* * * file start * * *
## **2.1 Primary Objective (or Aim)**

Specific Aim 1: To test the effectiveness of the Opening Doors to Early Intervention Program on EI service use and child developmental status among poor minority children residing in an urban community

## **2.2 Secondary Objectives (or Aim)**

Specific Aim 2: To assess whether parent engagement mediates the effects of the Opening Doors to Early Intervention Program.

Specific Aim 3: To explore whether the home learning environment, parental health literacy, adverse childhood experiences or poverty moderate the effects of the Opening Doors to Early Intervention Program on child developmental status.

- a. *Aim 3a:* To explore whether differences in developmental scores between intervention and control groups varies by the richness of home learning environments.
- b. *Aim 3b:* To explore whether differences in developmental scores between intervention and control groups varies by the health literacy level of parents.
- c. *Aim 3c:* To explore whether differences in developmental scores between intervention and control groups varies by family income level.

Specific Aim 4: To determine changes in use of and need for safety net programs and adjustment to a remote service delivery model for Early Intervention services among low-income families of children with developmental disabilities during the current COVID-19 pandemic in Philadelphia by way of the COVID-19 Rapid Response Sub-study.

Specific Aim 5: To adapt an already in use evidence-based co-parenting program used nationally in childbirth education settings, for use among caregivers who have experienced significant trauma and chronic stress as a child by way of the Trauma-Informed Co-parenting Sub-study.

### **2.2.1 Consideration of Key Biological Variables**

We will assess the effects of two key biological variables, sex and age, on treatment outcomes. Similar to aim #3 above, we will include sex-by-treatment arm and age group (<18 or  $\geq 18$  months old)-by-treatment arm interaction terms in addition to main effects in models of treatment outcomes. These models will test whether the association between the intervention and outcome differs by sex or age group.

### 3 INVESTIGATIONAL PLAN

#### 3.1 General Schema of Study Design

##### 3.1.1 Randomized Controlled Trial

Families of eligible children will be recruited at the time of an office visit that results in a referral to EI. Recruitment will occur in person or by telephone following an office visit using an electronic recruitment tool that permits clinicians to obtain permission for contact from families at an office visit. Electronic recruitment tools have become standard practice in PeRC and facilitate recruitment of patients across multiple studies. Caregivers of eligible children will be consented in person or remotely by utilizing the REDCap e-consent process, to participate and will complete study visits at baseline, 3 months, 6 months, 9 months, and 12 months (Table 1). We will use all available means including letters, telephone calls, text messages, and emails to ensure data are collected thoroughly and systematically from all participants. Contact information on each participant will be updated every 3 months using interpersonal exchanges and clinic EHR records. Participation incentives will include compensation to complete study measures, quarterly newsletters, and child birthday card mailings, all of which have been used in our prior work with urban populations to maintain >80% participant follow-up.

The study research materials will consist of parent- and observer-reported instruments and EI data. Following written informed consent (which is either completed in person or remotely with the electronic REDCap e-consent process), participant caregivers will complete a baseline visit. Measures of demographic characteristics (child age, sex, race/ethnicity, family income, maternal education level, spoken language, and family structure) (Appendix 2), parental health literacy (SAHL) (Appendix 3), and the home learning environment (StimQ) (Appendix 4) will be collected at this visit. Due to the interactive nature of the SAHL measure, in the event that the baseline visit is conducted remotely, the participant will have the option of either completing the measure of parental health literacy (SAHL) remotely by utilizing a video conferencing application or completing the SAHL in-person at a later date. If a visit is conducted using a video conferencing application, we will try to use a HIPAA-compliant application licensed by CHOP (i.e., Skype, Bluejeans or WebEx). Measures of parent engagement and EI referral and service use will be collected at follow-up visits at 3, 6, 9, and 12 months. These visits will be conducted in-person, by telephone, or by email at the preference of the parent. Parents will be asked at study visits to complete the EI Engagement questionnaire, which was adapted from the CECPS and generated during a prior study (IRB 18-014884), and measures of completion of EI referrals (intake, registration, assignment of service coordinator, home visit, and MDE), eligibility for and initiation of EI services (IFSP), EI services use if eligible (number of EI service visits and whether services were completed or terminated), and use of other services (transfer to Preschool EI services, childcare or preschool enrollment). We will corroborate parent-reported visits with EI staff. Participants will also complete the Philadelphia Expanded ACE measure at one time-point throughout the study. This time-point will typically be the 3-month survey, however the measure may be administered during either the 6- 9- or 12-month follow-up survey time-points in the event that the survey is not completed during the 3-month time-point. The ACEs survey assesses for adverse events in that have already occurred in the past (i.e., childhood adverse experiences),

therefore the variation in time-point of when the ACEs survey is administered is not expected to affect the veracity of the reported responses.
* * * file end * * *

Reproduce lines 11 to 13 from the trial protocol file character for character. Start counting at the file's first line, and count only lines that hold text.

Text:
### **2.2.1 Consideration of Key Biological Variables**

We will assess the effects of two key biological variables, sex and age, on treatment outcomes. Similar to aim #3 above, we will include sex-by-treatment arm and age group (<18 or  $\geq 18$  months old)-by-treatment arm interaction terms in addition to main effects in models of treatment outcomes. These models will test whether the association between the intervention and outcome differs by sex or age group.

### 3 INVESTIGATIONAL PLAN